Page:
A New Blood Test for Diagnosing and Treating Depression

The approach to the treatment of depressive disorder with antidepressants has always been by trial and error. As has been reported widely in the media recently, there is now an easier way of determining the best route of treatment for sufferers of depression in the form of a simple blood test.

Doctors at Kings College Hospital (*) have recently measured the quantity of two biomarkers for absolute mRNA values (messenger ribonucleic acid) of Macrophage Migration Inhibitory Factor and Interleukin-1-β – both indicators of inflammation in the brain.

It is known that patients with high peripheral inflammation tend to respond poorly to the usual antidepressants, such as SSRIs (Fluoxetine, Sertraline or Citalopram), and that the mRNA levels accurately predict the treatment response in people with depression.

Patients who have raised absolute mRNA values above the suggested levels could be transferred to stronger antidepressants, such as SSNRIs (Venlafaxine, Duloxetine or Mirtazepine) or anti-inflammatory drugs such as Ibuprofen, and which may be more effective in treating their depression.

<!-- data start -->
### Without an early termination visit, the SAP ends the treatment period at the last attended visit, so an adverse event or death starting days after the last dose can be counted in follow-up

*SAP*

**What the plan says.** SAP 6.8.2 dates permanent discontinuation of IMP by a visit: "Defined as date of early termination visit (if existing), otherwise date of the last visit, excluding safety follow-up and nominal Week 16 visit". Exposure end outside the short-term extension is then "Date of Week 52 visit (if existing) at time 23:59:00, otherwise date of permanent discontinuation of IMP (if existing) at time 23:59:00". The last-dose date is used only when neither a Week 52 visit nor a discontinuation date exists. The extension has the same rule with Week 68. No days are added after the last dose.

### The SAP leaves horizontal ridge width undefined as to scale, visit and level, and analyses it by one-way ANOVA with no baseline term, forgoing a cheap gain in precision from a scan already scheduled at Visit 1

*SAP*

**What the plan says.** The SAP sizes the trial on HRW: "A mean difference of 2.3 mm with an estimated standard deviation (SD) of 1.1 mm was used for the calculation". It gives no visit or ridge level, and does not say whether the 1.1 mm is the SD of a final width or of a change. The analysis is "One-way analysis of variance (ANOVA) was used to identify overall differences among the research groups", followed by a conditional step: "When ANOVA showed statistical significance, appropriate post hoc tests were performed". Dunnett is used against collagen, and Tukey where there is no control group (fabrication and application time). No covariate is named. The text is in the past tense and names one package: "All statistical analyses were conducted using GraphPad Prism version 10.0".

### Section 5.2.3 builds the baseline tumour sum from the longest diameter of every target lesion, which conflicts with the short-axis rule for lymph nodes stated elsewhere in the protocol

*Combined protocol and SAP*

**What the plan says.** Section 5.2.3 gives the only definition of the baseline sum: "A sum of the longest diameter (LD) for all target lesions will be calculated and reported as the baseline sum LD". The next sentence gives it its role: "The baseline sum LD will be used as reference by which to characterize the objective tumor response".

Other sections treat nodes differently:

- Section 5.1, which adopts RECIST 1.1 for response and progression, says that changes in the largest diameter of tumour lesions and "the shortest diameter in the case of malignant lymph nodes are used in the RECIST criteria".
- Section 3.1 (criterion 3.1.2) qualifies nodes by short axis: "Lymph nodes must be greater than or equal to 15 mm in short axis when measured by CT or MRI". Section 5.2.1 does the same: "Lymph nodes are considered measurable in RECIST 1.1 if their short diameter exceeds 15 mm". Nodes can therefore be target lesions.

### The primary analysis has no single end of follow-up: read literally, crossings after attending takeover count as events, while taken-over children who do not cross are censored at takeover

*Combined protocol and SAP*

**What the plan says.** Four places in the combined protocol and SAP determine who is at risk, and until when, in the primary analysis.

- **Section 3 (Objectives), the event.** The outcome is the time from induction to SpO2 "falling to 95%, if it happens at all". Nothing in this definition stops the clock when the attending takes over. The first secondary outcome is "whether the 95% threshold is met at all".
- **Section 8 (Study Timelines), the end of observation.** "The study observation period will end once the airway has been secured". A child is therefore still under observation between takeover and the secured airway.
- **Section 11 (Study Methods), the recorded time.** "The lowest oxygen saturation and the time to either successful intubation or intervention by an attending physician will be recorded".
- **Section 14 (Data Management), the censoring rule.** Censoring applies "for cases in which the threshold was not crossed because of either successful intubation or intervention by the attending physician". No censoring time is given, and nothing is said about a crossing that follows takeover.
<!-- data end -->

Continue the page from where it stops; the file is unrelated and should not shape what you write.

This means that at long last, psychiatrists have a blood test for depression which will determine the most suitable antidepressants to treat people, making the road to recovery in many cases more effective and quicker.

Both Dr Winbow and Prof Hale are very experienced in treating depressive illnesses – including treatment resistant depression. Appointments can be made at locations across Kent, in Surrey and London.



* http://www.kcl.ac.uk/ioppn/news/records/2016/June/Blood-test-to-personalise-depression-treatment-for-the-first-time.aspx

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